Two scenes really made a difference in the movie. (Spoilers ahead.)
"The matter will be forgotten by all of us … and history too, no doubt."
-The line in Reign that’s made me hoot with laughter the most, by handwaving away the entire existence of Mary, Queen of Scots’ purported brief engagement to a murderous, illegitimate Portuguese prince. Though it nearly tied with another line in the same episode, when one character spoke for all of us in the audience and our whiplash about said Portuguese prince’s one-episode switch from romantic hero to villain: “I don’t understand why he changed so quickly … [before] he seemed a whole other person.” Oh, show. I am watching out of some sort of residual childhood loyalty to Megan Follows and a Dorothy Dunnett-inspired interest in the time period, but if you’re going to have your own characters critique your plotlines, you need to get either much better or much more over-the-top campy very quickly.
Re-reading Ender’s Game: Racism, blogging and video games
I loved Ender’s Game the first time I read it, as a pre-Internet pre-teen without any knowledge of Orson Scott Card’s bizarre and homophobic vitriol. I even liked the first sequel, before the second one convinced me that maybe some stories were better off as one-shots. Then I found out about Card’s personal beliefs, and mentally classed the book with early Mel Gibson movies and other entertainment I feel vaguely guilty about liking. But as the new, rather-joyless-looking movie adaptation arrived, I decided to reread Ender’s Game, to see how much of what I liked about it remained and how much I could pick up on Card’s prejudices as an adult reader. The short answers: Not as much as I remembered, and more than I expected! First of all…
1) Surprise N-word: Orson Scott Card, would you like some racism to go along with your homophobia? I read an old copy of the book, an early printing that includes a part where, in some routine trash-talking, Ender calls his friend Alai by the n-word, and then jokes about how his great-great-grandfather would have sold Alai’s grandfather to another slaveowner for not liking that term. Kids these days!
“That little slanty-eyed butt-wiggler?”
Ender decided that Alai was joking. “Hey, we can’t all be niggers.”
Alai grinned. “My grandpa would’ve killed you for that.”
“My great great grandpa would have sold him first.”
Card edited that exchange in later editions, but apparently not because he’d regretted using the word or even realized that maybe having your white, super-genius, messiah-like hero use racial epithets and joke about slavery isn’t a great way to develop a sympathetic protagonist. No, according to Orson Scott Card, “prudes” forced his hand.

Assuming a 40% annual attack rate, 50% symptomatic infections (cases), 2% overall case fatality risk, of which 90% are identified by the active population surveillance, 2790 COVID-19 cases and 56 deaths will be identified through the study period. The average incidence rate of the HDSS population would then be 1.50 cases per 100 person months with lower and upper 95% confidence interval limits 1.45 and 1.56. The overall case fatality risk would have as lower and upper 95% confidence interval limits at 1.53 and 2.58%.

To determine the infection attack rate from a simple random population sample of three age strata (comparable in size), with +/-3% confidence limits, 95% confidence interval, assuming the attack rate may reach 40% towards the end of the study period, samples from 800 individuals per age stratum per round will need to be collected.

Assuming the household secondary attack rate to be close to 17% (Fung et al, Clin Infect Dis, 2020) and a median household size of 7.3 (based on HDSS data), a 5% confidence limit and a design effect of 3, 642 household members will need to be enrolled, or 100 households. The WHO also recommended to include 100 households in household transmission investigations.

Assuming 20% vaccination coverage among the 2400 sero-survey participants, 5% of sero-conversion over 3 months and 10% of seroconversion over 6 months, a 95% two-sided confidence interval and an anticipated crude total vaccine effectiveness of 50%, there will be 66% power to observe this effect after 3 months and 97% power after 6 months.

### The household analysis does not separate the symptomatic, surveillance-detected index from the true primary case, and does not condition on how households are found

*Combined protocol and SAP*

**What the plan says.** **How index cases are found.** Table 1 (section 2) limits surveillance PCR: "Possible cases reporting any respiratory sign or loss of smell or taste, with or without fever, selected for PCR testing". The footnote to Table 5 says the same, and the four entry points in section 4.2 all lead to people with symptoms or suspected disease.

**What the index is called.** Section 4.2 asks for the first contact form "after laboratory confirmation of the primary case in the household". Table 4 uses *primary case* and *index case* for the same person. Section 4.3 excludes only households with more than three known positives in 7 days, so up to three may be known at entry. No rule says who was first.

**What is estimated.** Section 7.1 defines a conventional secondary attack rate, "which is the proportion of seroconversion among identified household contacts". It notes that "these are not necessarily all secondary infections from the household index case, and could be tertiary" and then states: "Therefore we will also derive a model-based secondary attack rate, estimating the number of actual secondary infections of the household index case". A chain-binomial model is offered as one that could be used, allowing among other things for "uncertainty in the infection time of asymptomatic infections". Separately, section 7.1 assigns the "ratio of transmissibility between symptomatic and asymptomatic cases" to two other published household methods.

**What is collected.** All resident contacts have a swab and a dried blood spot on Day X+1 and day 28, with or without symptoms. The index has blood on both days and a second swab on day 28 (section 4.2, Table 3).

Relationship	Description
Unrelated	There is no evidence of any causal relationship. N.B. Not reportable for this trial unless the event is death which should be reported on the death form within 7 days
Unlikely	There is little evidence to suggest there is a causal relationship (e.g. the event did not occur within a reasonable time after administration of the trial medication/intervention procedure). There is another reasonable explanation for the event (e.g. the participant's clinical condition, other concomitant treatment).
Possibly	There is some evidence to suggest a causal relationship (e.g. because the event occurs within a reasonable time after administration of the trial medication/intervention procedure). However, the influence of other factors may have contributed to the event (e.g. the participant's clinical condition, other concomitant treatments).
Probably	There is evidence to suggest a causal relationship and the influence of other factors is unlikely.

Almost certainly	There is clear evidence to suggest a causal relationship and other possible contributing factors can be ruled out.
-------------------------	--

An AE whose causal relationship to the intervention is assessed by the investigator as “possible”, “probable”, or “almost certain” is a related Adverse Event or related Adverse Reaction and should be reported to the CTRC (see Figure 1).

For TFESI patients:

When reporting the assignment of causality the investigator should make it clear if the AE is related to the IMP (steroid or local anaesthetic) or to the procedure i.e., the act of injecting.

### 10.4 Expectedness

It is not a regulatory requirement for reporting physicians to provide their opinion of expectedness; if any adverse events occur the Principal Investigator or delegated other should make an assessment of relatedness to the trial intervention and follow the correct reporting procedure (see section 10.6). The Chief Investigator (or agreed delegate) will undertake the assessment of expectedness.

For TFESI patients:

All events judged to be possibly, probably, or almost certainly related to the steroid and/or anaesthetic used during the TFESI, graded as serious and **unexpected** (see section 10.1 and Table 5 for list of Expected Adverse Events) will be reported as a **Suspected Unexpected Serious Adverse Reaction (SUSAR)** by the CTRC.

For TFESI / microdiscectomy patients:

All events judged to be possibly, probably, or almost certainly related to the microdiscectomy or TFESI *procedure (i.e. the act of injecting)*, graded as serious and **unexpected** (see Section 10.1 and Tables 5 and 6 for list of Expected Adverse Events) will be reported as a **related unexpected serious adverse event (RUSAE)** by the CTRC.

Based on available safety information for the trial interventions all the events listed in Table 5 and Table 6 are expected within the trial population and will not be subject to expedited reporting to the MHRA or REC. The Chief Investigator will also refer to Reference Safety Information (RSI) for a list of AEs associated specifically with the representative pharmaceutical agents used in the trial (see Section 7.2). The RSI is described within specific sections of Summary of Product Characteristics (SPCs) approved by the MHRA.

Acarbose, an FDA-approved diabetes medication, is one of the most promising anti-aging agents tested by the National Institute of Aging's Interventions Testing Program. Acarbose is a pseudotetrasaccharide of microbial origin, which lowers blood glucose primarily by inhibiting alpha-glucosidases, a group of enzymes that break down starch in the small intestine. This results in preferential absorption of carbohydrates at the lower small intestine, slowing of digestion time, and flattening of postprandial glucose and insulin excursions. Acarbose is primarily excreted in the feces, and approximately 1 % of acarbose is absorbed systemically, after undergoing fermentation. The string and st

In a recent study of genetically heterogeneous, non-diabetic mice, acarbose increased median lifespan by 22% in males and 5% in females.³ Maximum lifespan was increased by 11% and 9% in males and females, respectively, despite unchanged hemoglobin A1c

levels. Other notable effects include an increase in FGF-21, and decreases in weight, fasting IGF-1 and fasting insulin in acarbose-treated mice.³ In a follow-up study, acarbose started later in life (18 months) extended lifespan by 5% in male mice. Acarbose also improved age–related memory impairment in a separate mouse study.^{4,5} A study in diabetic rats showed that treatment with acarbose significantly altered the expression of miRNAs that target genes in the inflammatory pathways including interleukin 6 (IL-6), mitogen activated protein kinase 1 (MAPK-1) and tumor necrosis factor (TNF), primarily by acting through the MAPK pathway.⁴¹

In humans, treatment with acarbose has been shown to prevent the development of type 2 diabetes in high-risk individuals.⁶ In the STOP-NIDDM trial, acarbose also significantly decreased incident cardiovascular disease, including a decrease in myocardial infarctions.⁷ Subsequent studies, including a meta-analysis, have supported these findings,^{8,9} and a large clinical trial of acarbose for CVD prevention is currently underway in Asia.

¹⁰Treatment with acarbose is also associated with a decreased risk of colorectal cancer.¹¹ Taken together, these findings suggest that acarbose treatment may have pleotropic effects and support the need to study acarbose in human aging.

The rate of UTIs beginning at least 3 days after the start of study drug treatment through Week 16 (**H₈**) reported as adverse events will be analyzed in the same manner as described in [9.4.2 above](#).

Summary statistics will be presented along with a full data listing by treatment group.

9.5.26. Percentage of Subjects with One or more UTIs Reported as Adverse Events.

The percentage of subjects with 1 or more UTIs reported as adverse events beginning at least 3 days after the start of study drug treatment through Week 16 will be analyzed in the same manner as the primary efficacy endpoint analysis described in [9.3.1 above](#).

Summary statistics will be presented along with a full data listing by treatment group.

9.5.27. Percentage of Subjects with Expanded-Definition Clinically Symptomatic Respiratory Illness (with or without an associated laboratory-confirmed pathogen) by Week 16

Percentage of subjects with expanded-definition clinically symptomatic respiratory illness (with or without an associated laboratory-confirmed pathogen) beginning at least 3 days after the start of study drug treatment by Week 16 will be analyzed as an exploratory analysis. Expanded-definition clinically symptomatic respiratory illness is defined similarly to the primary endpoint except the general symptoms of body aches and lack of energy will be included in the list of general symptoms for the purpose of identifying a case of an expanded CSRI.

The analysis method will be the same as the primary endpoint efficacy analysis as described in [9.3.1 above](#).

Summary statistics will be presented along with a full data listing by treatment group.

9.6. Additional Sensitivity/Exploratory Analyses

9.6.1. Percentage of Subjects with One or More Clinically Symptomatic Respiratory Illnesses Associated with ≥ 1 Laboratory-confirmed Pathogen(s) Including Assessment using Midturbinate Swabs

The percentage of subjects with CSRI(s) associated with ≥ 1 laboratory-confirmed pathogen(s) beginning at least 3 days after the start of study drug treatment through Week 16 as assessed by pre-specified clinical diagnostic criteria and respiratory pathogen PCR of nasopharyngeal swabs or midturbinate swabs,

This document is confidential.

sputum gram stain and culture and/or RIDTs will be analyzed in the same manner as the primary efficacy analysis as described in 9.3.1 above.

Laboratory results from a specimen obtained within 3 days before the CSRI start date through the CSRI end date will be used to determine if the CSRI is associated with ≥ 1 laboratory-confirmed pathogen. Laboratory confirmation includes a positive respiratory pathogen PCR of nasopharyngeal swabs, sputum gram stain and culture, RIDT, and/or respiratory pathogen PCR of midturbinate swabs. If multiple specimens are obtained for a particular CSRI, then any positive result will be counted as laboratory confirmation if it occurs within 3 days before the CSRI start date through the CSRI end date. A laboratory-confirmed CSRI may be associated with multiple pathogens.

“Even as the old obscenities dealing with sex and excrement were unleashed upon the public, new obscenities moved from the realm of the merely indecorous to the sinful. What f* and s* (and worse words) had once been, now n* has become. And, just as there were prudes who screamed in outrage and demanded that any work containing those old bad words must be banned, so we have a new group of prudes making identical demands about works containing the new bad word,” he wrote in 2000, in response to a question about why he had edited that passage. (Card begins that answer by comparing himself to Shakespeare, which gives you an idea of the rest. He also goes onto to assert that truly sophisticated readers would understand that Ender’s racism was really about teaching Alai tolerance and rebuking his friend for being racist about Asian people – an argument which requires a whole separate critical takedown.)
2) The invention of blogging: Forget the Big Twist. The parts I most remembered from the book over the years, and the parts I was most impressed by, were Card’s prescient depiction of political blogging and the influence that Internet writers would have on world events. Okay, maybe Matt Drudge or Nick Denton haven’t become world dictators, as Ender’s blogger/psychopath brother Peter eventually does. But I was very impressed at how Card, in my memory, predicted the rise and the influence of personality-driven online writers, who become famous based largely on their (carefully-calculated) inflammatory rhetoric. When I went back to reread Ender’s Game, I was most looking forward to spending time with Peter and sister Valentine, who make themselves famous by getting into anonymous online debates with each other.
Unfortunately, it turns out that the Peter/Valentine/blogging plotline takes up about half a chapter, plus a few lines towards the end for plot resolution and sequel setup. I don’t know what it says that throwaway subplots formed my most enduring memories of the book, but it’s not a great recommendation.